Definitions

from The American Heritage® Dictionary of the English Language, 5th Edition.

  • adjective Relating to colors or color.
  • adjective Relating to color perceived to have a saturation greater than zero.
  • adjective Of, relating to, or based on the chromatic scale.
  • adjective Relating to chords or harmonies based on nonharmonic tones.

from The Century Dictionary.

  • Relating to or of the nature of color.
  • In music: Involving tones foreign to the normal tonality of a scale, a harmony, or a piece; not diatonic, Involving the use of the black notes on the keyboard, or of sharps and flats on the staff.
  • noun In music, a note affected by an accidental.
  • In cytology, of or pertaining to chromatin, the stainable substance of the cell-nucleus.

from the GNU version of the Collaborative International Dictionary of English.

  • adjective Relating to color, or to colors.
  • adjective (Mus.) Proceeding by the smaller intervals (half steps or semitones) of the scale, instead of the regular intervals of the diatonic scale.
  • adjective (Opt.) See Aberration, 4.
  • adjective printing from type or blocks covered with inks of various colors.
  • adjective (Mus.) the scale consisting of thirteen tones, including the eight scale tones and the five intermediate tones.

from Wiktionary, Creative Commons Attribution/Share-Alike License.

  • adjective Relating to or characterised by hue.
  • adjective Having the capacity to separate spectral colours by refraction.
  • adjective music Regarding all twelve traditional Western pitch classes, regardless of temperament or intonation; Regarding entire sets of alternative pitch class systems.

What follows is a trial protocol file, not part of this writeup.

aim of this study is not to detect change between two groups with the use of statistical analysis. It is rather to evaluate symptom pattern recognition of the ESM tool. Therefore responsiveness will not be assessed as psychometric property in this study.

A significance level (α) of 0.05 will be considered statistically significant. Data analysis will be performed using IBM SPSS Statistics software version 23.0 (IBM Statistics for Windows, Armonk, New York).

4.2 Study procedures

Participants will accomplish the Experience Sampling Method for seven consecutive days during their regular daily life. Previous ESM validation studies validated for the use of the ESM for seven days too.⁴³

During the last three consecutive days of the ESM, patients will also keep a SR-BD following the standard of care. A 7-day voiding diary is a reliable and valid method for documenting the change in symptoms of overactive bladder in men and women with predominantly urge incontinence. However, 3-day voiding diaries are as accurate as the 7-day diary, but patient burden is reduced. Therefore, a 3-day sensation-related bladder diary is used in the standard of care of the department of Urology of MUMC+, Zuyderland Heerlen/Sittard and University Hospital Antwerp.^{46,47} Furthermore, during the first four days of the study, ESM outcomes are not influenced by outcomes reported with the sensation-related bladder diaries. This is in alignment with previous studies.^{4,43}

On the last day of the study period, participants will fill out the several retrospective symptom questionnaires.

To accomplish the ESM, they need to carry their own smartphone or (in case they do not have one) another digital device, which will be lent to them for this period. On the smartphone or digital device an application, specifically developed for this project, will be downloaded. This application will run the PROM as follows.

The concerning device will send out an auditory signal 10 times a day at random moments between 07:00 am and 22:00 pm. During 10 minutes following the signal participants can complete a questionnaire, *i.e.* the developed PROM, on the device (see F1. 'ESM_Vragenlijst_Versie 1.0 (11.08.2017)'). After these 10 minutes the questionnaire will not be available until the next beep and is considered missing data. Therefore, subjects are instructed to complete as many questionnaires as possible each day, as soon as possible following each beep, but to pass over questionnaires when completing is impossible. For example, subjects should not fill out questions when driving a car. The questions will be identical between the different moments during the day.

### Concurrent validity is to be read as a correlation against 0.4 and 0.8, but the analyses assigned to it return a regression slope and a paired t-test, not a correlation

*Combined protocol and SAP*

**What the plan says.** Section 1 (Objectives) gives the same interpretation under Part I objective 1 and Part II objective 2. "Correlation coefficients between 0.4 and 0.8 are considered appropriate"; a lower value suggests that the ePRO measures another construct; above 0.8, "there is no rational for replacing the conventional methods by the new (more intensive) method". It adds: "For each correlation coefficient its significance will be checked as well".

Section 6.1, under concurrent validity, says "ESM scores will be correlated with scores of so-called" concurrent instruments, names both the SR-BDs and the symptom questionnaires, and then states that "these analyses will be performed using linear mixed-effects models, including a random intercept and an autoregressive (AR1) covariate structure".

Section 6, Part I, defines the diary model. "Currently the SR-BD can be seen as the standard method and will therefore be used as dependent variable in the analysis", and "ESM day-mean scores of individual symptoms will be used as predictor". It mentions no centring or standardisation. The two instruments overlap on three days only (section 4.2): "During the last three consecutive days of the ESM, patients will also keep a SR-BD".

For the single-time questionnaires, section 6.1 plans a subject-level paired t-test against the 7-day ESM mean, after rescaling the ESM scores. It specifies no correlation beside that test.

from WordNet 3.0 Copyright 2006 by Princeton University. All rights reserved.

  • adjective able to refract light without spectral color separation
  • adjective being or having or characterized by hue
  • adjective based on a scale consisting of 12 semitones

Etymologies

from The American Heritage® Dictionary of the English Language, 4th Edition

[Greek khrōmatikos, from khrōma, khrōmat-, color.]

from Wiktionary, Creative Commons Attribution/Share-Alike License

From Ancient Greek χρῶμα (khroma, "color").

Examples

  • The term chromatic derives from the Greek word chroma, meaning color.

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  • For today we chose to share with you this playful set of tea cup stools, which ranks high in chromatic but also originality.

    Playdate table with Stools a Smart and Simple Design

  • I would be curious to know whether composers who work with just intonation came to it through diatonicism and then realized how cool it would be to adapt it to chromaticism, or whether they were chromatic from the start and just continually dissatisfied with the equal-tempered results.

    Arguments, agreements, advice, answers, articulate announcements

  • John, to your last question, yes, I think a painting keyed heavily to a color family contributes to a photographic impression, because our own visual system has a "white balance" function called chromatic adaptation, which automatically corrects for a color cast.

    Color Constancy

  • Saturation refers to chromatic purity, or freedom from dilution with white.

    MARKETING AESTHETICS

  • Saturation refers to chromatic purity, or freedom from dilution with white.

    MARKETING AESTHETICS

  • Saturation refers to chromatic purity, or freedom from dilution with white.

    MARKETING AESTHETICS

  • By far the most common causes of prismatic color, in otherwise carefully constructed objectives, are the so-called chromatic aberrations of second or higher order.

    Scientific American Supplement, No. 561, October 2, 1886

  • His work supplies not only the very basis of the Impressionist movement proper, but of all that has followed it and will follow it in the study of the so-called chromatic laws.

    The French Impressionists (1860-1900)

  • To overcome this difficulty (called chromatic aberration) telescope glasses were made small and of very long focus: some of them so long that they had no tube, all of them egregiously cumbrous.

    Pioneers of Science

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